Science is wholly corrupted by dishonesty per desire for wealth, funding, career, politics, and popularity. Historically, it always has been, more so today. A real eye opener to the GW science and solutions is to follow the ethanol debate and science of its’ rating. If this is typical GW science I hold no faith in much of it. The assumptions made appear to be the input to super scientific computer modeling that achieves desired results. EPA is no better either. For example the petrol industry came up with ILUC penalty for agriculture to produce fuel. Also, the food debate. Their is plenty of “science” that support the claim and just as much oppose. Reading the reports that savage ethanol fuel, it’s easy for anyone with science or engineering background to spot junk science. But, the issue is political and goes into mainstream unchallenged and accepted. One top scientist claimed the corn plant should not be rated for CO2 as the plant would be in the ground anyway. Another scientist claimed the sun energy upon the corn plant as additional energy to make ethanol. EPA utilizes old data and ILUC penalties for carbon rating. The ILUC assumption never proven upon history, yet penalizes corn by 40%. The biology of root growth and sequestration goes unrated. The biology of ground just reverts to penalty per nitrogen, yet the technology of modern farming removes most of the Nitrogen emissions as does the reformulation of the fertilizer. The science of soil microbiology upon farmland is indicating the soil is just as powerful for CO2 conversion as the corn plant that gets maximized with low till farming and removal of some organic matter. Consider no other energy sources get penalized by indirect biological change. Consider it is impossible to calculate international land change per all the change ups to planting and land use not the lease is the dishonest reporting and corruption. What would the rating of petrol be if we assumed the fuel source supported terrorism and needed a stronger military? Or that the fuel supported tyrants or cronyism?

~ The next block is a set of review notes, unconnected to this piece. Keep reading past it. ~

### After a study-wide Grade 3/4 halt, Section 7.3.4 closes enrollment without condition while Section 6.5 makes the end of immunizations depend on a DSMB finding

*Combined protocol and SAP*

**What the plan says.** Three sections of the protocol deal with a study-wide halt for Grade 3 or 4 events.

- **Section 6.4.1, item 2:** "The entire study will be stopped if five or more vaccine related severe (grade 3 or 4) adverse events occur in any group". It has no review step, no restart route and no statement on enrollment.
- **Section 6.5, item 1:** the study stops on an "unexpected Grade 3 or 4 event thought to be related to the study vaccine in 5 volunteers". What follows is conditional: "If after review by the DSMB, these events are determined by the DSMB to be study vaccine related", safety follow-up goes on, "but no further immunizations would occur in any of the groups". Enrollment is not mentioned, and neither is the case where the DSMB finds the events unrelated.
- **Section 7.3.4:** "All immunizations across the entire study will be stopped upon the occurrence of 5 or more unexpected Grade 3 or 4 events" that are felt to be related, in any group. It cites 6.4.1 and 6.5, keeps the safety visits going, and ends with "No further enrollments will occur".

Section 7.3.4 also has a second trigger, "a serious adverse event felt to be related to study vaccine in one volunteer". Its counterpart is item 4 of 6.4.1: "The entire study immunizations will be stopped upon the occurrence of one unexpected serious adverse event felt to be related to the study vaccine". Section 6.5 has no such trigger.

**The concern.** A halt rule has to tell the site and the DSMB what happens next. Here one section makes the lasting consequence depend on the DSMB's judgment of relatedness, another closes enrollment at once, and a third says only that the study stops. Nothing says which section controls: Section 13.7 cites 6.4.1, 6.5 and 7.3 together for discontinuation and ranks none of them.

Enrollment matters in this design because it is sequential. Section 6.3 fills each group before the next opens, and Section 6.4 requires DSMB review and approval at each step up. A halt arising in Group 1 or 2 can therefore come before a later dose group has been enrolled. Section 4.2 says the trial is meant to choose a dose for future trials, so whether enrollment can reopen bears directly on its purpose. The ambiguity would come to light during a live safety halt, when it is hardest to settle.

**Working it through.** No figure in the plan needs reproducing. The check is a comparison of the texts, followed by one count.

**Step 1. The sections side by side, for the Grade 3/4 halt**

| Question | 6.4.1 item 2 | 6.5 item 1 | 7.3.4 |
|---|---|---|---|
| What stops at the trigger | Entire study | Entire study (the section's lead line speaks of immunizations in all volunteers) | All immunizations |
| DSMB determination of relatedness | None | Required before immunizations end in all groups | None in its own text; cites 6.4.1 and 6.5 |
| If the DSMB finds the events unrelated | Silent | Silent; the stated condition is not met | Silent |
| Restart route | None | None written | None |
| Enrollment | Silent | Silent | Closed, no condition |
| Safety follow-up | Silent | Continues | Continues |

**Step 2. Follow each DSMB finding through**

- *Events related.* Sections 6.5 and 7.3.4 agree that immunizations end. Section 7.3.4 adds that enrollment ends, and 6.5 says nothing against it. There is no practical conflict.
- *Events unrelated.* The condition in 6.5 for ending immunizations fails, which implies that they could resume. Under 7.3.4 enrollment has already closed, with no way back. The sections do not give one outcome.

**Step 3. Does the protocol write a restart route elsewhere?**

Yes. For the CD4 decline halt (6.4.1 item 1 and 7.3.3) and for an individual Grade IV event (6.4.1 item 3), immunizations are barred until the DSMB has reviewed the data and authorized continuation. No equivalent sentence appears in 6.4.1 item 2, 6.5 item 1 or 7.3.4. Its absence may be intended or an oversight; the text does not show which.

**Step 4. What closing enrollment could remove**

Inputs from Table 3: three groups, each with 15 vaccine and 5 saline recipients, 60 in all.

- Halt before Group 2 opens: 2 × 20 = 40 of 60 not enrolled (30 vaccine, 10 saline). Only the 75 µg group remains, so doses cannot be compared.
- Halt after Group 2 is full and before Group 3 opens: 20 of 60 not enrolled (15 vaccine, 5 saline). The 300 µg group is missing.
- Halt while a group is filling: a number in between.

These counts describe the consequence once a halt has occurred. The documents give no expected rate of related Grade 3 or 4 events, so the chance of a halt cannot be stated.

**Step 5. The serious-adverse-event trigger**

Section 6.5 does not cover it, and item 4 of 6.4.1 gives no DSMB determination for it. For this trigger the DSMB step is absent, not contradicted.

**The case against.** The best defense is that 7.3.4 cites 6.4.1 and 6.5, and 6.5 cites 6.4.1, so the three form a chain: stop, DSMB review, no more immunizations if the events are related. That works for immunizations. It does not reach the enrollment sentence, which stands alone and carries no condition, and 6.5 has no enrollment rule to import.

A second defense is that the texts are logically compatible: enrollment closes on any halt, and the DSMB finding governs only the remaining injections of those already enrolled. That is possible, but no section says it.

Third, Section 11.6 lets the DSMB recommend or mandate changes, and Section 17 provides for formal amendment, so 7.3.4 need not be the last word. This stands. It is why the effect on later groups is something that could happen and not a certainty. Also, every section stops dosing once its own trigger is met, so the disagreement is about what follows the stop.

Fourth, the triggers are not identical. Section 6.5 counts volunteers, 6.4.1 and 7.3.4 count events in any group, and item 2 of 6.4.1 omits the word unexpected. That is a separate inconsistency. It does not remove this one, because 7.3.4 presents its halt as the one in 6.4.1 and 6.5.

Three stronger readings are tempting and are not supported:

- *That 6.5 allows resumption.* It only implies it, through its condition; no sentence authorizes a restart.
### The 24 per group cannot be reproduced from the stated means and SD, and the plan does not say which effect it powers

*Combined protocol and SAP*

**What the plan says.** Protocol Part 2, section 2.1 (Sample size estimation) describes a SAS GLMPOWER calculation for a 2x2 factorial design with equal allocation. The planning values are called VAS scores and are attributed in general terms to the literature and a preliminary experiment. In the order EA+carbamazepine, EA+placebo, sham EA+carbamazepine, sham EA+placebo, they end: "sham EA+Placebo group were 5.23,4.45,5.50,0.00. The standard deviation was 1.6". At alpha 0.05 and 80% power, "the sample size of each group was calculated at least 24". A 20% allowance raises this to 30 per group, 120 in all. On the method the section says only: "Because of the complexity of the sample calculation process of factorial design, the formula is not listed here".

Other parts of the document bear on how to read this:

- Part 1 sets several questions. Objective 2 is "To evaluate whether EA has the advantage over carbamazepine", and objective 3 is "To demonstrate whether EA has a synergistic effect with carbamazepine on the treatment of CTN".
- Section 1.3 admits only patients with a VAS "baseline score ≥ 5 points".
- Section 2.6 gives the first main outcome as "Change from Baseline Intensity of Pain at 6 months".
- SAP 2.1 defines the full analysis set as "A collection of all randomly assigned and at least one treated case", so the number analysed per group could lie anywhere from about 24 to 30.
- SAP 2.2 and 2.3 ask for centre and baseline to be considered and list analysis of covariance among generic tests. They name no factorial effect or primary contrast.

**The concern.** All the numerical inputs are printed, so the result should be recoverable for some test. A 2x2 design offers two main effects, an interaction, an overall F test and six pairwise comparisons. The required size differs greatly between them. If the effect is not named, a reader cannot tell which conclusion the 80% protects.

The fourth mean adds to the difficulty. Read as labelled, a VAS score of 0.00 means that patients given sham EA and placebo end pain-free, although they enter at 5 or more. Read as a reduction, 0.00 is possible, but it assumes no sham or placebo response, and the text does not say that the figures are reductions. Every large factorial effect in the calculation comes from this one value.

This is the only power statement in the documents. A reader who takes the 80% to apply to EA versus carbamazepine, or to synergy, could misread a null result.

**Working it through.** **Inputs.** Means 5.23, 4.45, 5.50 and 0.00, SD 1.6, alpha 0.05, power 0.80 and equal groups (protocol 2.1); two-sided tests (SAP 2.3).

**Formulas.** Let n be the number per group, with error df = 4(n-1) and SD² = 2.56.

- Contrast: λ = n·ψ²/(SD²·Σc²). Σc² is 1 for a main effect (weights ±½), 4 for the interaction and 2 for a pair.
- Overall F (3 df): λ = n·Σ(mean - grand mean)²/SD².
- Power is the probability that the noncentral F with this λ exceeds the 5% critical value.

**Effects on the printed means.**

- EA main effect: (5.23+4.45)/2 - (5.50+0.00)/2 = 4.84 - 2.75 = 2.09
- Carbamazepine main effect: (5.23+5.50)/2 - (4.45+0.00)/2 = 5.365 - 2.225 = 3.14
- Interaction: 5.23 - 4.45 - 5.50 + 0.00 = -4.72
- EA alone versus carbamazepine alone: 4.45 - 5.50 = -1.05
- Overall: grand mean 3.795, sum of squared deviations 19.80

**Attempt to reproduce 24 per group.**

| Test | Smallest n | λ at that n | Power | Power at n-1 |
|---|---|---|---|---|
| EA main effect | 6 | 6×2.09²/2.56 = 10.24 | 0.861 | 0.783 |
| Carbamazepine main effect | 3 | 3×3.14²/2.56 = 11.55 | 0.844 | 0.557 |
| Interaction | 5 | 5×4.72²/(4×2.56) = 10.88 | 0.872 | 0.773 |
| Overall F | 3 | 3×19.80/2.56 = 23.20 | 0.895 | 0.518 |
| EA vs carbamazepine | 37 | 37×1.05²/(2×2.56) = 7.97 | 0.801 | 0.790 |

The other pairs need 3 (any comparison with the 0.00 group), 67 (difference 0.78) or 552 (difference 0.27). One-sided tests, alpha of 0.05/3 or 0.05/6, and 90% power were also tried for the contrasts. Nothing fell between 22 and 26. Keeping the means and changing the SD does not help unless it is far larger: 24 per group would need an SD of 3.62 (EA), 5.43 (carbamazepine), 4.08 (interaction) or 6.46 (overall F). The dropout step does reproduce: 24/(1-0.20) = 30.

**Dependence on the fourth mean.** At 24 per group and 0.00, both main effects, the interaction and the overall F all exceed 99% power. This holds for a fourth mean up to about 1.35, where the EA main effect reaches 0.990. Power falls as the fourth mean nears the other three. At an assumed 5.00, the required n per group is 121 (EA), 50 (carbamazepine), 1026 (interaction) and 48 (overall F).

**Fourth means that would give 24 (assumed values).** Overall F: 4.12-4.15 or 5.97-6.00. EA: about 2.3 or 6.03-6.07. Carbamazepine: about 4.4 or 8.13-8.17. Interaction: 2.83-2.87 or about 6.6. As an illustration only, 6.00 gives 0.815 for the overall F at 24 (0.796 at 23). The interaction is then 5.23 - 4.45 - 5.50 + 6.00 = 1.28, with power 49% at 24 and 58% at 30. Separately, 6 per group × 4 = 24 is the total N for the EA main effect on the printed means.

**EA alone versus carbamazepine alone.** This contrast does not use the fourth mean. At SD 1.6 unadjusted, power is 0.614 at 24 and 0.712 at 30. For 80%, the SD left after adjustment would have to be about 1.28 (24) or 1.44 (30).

6. By Russ Finley on December 1, 2015 at 9:47 pm

    Clearly cellulosic and algae based fuels are examples of technically viable but not economically viable sources. Corn ethanol is not as clear cut. Because consumption is mandated, it is partially insulated from market forces. And the other costs of corn ethanol (elevated wholesale corn prices and environmental costs via expansion of agriculture) are hidden at the pump.

    If wind and solar really are cheaper than any other source, and fully capable of scaling up to match all fossil fuel consumption on their own as enthusiasts keep claiming, no country like India would balk at using them to reduce emissions and save money. They have roles they can fill as fuel consumption reduction devices, which given the right circumstances, are economically viable, but they can’t scale all the way simply because the price of trying to do so eventually becomes too high, which is also true for nuclear.

    • By Forrest on December 2, 2015 at 5:29 am

      Second and third generation biofuels are about on par with solar. Expensive and low production. However the country has deemed the energy sources too valuable to throw to waste bin and have instead pulled the energy source to commercial production. Their is a steep learning curve to commercial efficiency and much to improve when maintaining such production. R&D efforts continue to make the job easier. So, these energy sources even wind has a long way to go to offer premium energy use and control. Corn ethanol has proven itself top tier value and paved the market place to make cellulosic, waste, and sugar ethanol that much easier. We must acknowledge petro runs the show for fuel markets and has maximum power to mess with competition and they do. The beauty of RFS per Bush administration is to insulate or protect an infant fuel source from such shenanigans. Also, we should take note of the science and the huge discrepancies of rating corn ethanol per science based on whom the benefactor lies. Now, tell me how GW science is any different? It’s all based on politics, power, wealth, and cronyism. Science is corrupted no differently than Union school teachers upon Public Ed wealth.